Click this link for more information

 

Online abuse

The NSPCC is putting online sexual abuse in the spotlight to ensure children are given the same protection in the online world as they are offline. Two new reports have been published: the first explores how Childline, the NSPCC helpline and O2 are responding to children’s and parents’ concerns about content online; the second reviews current research around children and young people who display harmful sexual behaviour online. The NSPCC is also calling on the government to expand the powers of the age verification regulator relating to pornographic sites as part of the Digital Economy Bill.

Date: 17 October 2016

 

thin-u-know logo

Think U Know offers advice on internet safety - click on this link to go to their website

New Thinkuknow Professionals website - click here for the new website

The new site offers a more streamlined approach to accessing our free resources, as well as up to date guidance, articles and training opportunities - as well as a new ‘Community’ area specifically for our Ambassadors.

 

FaceBook

Safety@Facebook

Policies, tools and resources to keep you safe. Click here to go to their website

 

 

Stop it now logo

The Lucy Faithfull Foundation has launched a new campaign to deter people from viewing child abuse images online. The Stop it now resources include information and support to help users of online abuse images cope with difficult emotions and change their behaviour. Further information can be found on their website

 

Influence of images and videos in young people’s digital lives

The UK Safer Internet Centre has published a report looking into the role and influence of images and videos in young people’s digital lives and the influence this can have on their self-esteem, behaviour and emotions. Findings from a survey of 1,500 young people aged 8-17 years old in the UK include: 70% said they have seen images and videos not suitable for their age in the last year; 22% said that someone has posted an image or video to bully them; and 45% of 13-17 year olds have seen nude or nearly nude photos of someone they know being shared around their school or local community.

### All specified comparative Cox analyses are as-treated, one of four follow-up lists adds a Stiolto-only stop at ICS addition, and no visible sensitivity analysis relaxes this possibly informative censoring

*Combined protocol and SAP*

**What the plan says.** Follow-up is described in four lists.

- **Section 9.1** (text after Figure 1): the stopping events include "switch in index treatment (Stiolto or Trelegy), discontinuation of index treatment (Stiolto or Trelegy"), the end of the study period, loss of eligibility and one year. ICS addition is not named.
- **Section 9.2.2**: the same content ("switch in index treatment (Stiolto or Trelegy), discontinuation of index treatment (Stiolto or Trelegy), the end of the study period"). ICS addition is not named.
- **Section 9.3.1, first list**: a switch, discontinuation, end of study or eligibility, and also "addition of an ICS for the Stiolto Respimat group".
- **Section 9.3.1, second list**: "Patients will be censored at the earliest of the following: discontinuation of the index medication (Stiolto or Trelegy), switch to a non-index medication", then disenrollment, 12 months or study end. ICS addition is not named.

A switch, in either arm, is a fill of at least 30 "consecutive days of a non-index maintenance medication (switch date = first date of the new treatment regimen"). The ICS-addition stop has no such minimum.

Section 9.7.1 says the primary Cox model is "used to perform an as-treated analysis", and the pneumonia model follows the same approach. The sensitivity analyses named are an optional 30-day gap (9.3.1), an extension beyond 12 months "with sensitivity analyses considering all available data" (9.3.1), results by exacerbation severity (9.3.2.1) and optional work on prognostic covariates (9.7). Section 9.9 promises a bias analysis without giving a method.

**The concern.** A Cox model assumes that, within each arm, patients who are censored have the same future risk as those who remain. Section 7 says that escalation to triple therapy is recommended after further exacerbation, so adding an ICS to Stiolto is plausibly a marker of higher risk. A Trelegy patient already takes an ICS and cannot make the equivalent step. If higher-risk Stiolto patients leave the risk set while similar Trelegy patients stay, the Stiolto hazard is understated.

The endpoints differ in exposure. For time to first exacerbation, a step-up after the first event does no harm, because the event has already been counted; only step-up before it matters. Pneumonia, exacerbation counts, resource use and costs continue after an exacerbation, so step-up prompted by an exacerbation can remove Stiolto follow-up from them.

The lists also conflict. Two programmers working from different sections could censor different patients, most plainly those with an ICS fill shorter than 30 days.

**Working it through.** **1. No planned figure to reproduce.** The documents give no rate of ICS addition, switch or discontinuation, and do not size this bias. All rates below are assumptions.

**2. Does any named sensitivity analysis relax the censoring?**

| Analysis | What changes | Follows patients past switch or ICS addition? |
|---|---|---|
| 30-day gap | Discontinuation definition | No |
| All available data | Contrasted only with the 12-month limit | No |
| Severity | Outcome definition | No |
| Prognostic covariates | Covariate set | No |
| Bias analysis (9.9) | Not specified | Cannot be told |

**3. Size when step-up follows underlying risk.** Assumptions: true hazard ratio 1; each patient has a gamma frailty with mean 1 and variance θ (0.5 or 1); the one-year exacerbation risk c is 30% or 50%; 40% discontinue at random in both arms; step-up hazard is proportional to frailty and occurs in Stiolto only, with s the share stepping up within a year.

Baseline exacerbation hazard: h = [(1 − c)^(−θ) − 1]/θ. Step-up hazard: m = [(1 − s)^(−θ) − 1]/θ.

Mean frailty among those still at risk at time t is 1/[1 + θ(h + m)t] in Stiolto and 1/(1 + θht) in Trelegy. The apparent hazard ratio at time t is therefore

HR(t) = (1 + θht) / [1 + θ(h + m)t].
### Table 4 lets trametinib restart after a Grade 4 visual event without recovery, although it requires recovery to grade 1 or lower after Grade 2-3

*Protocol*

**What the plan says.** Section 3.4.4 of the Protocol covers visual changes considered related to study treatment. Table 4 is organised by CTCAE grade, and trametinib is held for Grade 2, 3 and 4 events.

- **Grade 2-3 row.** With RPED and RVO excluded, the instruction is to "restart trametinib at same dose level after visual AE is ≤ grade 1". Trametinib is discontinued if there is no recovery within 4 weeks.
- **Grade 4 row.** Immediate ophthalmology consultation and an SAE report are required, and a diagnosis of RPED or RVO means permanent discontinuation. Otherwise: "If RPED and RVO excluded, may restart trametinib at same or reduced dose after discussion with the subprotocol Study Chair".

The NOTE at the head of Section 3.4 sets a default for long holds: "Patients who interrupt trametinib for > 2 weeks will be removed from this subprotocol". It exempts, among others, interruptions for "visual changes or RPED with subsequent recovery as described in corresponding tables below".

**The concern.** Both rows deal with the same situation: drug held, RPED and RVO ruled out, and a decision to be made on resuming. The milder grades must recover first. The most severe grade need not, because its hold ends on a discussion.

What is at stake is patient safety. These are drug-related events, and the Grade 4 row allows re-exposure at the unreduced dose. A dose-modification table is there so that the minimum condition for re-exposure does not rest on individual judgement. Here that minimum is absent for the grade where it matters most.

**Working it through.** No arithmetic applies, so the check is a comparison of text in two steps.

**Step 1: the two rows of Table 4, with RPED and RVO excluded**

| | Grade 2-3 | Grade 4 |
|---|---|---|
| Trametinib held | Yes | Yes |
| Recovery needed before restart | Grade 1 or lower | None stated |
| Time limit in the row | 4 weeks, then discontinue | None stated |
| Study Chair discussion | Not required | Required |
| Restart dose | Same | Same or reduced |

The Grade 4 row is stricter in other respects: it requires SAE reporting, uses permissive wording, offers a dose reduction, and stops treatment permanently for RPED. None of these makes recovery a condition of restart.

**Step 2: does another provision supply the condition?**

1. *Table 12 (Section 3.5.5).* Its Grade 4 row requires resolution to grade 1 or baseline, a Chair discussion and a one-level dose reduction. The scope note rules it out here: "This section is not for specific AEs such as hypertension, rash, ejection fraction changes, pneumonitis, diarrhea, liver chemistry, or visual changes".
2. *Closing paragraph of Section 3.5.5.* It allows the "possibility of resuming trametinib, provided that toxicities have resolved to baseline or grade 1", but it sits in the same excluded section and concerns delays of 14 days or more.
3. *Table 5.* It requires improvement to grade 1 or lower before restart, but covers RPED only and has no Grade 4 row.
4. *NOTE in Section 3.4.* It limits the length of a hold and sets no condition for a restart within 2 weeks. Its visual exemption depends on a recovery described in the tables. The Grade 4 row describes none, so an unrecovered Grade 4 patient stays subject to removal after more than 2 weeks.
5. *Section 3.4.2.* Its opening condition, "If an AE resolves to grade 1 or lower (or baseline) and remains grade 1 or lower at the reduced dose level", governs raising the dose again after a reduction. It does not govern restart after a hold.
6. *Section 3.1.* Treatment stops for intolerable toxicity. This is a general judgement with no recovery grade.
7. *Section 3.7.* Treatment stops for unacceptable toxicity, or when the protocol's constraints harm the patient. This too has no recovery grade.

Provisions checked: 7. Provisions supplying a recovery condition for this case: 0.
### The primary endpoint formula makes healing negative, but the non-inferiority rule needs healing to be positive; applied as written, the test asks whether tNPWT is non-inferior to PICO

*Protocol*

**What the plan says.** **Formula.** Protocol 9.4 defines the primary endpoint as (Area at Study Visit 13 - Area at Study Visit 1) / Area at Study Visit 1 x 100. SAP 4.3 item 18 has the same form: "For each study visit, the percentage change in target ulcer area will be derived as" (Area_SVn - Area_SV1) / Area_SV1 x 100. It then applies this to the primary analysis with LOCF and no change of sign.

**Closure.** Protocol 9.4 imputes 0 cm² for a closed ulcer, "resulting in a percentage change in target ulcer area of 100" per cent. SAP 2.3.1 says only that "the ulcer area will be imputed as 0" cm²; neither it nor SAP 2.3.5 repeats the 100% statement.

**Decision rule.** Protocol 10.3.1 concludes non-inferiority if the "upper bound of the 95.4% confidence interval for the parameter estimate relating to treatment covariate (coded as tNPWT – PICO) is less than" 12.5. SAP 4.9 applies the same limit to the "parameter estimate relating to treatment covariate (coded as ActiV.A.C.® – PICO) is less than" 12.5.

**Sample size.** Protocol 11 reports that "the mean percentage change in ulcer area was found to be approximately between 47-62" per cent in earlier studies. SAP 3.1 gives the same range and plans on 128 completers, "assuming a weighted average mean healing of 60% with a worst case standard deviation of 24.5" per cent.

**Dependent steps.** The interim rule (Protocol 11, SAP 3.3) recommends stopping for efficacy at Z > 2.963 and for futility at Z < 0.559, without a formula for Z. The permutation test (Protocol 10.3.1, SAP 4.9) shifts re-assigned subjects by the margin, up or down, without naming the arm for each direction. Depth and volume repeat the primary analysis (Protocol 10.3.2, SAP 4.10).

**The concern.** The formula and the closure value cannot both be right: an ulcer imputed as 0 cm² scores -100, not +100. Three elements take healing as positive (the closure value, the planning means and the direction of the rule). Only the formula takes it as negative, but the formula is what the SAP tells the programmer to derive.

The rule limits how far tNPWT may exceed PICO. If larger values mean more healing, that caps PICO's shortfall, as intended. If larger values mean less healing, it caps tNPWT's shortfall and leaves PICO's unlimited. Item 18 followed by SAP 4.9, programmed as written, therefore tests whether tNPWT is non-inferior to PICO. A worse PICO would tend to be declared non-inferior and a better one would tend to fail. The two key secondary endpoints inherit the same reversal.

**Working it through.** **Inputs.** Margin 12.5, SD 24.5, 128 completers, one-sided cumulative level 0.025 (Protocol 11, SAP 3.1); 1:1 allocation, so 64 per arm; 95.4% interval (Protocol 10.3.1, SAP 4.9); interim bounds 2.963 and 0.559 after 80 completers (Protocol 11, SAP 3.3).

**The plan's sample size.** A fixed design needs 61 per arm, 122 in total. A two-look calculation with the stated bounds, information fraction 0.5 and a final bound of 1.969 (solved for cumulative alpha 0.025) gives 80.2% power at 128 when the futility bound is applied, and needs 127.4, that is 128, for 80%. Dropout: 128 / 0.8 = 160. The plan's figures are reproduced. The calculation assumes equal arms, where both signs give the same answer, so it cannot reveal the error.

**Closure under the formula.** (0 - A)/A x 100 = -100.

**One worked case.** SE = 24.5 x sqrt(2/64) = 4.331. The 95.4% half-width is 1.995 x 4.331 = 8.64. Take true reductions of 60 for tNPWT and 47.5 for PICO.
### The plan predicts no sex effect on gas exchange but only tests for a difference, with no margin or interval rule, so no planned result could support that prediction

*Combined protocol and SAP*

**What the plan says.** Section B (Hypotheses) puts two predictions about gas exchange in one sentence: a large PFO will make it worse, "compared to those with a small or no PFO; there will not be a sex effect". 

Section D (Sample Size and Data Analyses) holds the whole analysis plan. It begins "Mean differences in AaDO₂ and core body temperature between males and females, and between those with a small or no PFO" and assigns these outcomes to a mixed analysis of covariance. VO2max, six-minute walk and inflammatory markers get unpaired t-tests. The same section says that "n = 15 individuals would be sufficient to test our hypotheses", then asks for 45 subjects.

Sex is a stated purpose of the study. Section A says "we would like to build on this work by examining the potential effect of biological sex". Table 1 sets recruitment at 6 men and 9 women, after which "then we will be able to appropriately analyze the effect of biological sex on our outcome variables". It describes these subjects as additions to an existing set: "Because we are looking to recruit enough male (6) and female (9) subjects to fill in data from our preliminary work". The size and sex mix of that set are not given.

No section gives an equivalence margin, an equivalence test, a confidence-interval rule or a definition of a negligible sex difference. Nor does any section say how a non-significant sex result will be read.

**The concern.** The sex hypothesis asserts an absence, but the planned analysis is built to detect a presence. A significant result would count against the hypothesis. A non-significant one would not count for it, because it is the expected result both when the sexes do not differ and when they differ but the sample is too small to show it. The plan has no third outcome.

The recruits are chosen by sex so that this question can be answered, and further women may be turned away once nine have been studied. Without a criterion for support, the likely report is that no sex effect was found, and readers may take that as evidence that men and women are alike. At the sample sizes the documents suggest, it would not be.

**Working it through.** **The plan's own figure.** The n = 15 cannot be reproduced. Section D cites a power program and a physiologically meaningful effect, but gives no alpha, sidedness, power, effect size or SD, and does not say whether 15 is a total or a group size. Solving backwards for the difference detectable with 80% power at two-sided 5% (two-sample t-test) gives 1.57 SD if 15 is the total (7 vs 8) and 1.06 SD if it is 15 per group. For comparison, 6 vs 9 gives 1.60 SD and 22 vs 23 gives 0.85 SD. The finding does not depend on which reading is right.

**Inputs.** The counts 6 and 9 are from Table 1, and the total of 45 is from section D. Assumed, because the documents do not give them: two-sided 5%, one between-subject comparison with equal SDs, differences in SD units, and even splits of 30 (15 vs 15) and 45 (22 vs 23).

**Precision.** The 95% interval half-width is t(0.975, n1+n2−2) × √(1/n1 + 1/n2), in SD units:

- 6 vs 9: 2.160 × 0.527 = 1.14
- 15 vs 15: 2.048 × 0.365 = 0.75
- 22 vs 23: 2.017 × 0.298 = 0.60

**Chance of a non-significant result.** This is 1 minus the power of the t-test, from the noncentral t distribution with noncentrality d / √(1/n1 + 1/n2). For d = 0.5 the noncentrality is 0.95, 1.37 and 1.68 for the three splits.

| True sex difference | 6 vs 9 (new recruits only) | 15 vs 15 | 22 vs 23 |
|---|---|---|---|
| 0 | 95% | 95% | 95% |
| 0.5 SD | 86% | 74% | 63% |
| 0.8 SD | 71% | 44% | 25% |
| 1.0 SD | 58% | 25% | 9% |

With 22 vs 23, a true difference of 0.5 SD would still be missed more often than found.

Source: UK Safer Internet Centre  Date: 07 February 2017

Further information: Power of image report (PDF) 

 

Online safety guides

The UK Safer Internet Centre has launched a series of online safety guides for professionals working with children including social workers, healthcare professionals, residential care settings and governors/trustees. The guides provide tailored advice in a range of topics including: roles and responsibilities in relation to online safeguarding; understanding the latest technologies and trends; managing online safeguarding incidents; supporting children, young people, parents, carers.

Source: UK Safer Internet Centre Date: 13 July 2017


 

News

Chelsea's Choice & Crashing

We are holding two FREE evening performances based on Child Sexual Exploitation. One performance of Chelsea’s Choice and one performance of Crashing. Please click on this link for more details.

May 2017 newsletter

Click here for our latest newsletter

Ofsted Inspection

The Bedford Borough Safeguarding Children Board (BBSCB) is judged to be 'Good' in a report published today by Ofsted. For more details of the report and a statement by Jenny Myers, Independent Chair of BBSCB can be found here 

 

Child Sexual Exploitation Conference

‘The More You Know, The More You See’ – Child Sexual Exploitation Conference

Date: Thursday 28th September 2017

Venue: The Rufus Centre, Flitwick

Time: 9:30 – 4:30 (Registration 9:00 – 9:30)

For more details please click here